Environment and Planning B: Urban Analytics and City Science
The editors of this themed issue invite articles that bridge urban design, system thinking and emerging technology and are looking for scientific papers that explore how urban design connects performance measures, system thinking and digital technologies at the community and neighborhood-scale urban settings. Submit your extended abstract by 15 Decemeber 2017.
Guest Editors: Perry Yang and Yoshiki Yamagata
Cities are to be thought impossible to be designed directly, because they are fluid, complex and uncertain with conflicting values. In fact, we do design our cities, however imperfectly. Urban design as a professional discipline deals with issues between urban form, performance and the values behind (Lynch, 1984).
Cities can be seen as complex systems, a proposition that has its long intellectual history. Herbert Simon’s idea of system thinking influences that way we conceive cities as a complex system that is composed of subsystems, components, objects and their interactions. The subsystems tend to be organized in a hierarchical structure, a way that nature and society develop their robustness and resiliency (Batty, 2013). We all learn that the city is not a machine since Herbert Simon’s time. The system thinking is more than a metaphor. The system approach also appears in the model of urban metabolism, an alternative thinking that see cities as an organic entity, in which the metabolic processes of energy, matter, water, organisms and informational flows and fluxes as well as their social and economic activities determine the physical form and spatial configurations of cities (Baccini and Brunner, 2012). However, Cities are neither complex mechanical systems nor biological organisms. To go beyond the metaphorical approach, a new science of cities is needed (Batty, 2013).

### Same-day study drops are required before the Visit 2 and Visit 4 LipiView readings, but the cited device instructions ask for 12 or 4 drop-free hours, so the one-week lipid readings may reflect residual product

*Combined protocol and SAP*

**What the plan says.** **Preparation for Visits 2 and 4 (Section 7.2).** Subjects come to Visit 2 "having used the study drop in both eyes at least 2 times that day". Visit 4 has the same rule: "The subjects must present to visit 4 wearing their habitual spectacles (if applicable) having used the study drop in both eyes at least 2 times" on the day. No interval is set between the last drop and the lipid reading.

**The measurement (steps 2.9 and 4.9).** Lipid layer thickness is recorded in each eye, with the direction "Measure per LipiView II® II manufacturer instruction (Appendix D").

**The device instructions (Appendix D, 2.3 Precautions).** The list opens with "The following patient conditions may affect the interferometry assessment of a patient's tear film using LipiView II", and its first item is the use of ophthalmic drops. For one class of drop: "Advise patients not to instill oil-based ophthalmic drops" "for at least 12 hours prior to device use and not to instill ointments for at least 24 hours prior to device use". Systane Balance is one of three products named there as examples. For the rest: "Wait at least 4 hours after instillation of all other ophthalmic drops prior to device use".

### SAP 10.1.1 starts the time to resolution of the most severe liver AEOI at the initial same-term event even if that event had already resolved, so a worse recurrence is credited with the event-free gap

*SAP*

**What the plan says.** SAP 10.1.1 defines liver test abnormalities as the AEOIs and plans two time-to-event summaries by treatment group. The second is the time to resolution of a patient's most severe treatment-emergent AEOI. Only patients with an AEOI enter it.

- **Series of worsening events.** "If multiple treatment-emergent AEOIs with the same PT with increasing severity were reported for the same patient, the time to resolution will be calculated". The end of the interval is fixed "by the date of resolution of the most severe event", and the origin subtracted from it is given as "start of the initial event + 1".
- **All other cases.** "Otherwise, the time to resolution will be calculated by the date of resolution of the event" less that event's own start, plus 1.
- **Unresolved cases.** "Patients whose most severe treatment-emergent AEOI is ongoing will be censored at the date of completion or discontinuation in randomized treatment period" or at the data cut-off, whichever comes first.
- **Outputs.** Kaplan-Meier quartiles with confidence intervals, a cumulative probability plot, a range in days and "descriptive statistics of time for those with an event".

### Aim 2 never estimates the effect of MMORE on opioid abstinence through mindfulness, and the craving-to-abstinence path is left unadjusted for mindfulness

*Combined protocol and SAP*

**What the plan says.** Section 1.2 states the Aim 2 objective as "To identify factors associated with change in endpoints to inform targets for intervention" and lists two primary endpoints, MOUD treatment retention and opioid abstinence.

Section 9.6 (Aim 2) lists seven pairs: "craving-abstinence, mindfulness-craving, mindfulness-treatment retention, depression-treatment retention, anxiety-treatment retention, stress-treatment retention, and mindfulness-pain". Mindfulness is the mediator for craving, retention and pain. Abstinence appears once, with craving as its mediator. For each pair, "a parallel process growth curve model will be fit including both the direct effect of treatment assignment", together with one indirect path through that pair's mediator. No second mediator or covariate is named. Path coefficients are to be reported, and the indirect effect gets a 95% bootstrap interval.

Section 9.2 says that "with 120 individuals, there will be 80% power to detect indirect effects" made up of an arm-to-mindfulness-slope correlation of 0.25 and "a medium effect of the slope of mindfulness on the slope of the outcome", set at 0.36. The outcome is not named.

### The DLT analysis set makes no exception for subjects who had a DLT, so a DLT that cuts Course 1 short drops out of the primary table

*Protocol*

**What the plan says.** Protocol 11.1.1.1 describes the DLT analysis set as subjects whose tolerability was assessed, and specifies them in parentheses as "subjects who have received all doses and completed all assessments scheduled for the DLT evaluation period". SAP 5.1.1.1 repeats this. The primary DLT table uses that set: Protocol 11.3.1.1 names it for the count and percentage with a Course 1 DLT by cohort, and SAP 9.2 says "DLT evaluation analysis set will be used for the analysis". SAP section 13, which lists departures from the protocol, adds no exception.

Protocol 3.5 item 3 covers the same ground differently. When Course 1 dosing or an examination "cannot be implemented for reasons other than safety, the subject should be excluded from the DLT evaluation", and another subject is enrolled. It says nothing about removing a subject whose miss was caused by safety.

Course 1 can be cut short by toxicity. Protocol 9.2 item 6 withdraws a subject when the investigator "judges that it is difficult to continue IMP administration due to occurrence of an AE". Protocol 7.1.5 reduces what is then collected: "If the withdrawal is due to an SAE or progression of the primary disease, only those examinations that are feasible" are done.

The theme issue Urban Systems Design in the Environment and Planning B: Urban Analytics and City Science invites articles that bridge urban design, system thinking and emerging technology. It is built upon intellectual legacy of systems science and urban design: The systems science for cities raises the question of “science for design”, how cities and urban forms function and perform better driven by goals like sustainability and resiliency. It’s a positive question, which involves modeling of urban system flows such as energy, water, human movement and informational flows in cities over different temporal processes.
The urban design perspective brings in the question of “design in science”, how urban design decisions are made through systemic and scientific processes with considerations of ecological, social or economic drivers behind. It’s a normative question about how good city forms are designed (Lynch, 1984), and a forward-looking perspective to see cities as inherently flow-driven spatial organizations, a form of urban metabolism. It deals with how ecological cities can be designed through promoting performance and system resiliency.
We look for scientific papers that explore how urban design connects performance measures, system thinking and digital technologies at the community and neighborhood-scale urban settings. We also welcome review articles from a broader academic and professional community of urban design and smart city, who may provide viewpoints about how architects, urban designers, city planners and infrastructural engineers create new urban forms that apply system approaches, performance modeling and urban analytics. The proposition of “urban systems design” can be seen as an interventional and transformative approach to shaping and reorganizing contemporary cities and urban spaces in the face of climate challenges for the post-oil city models.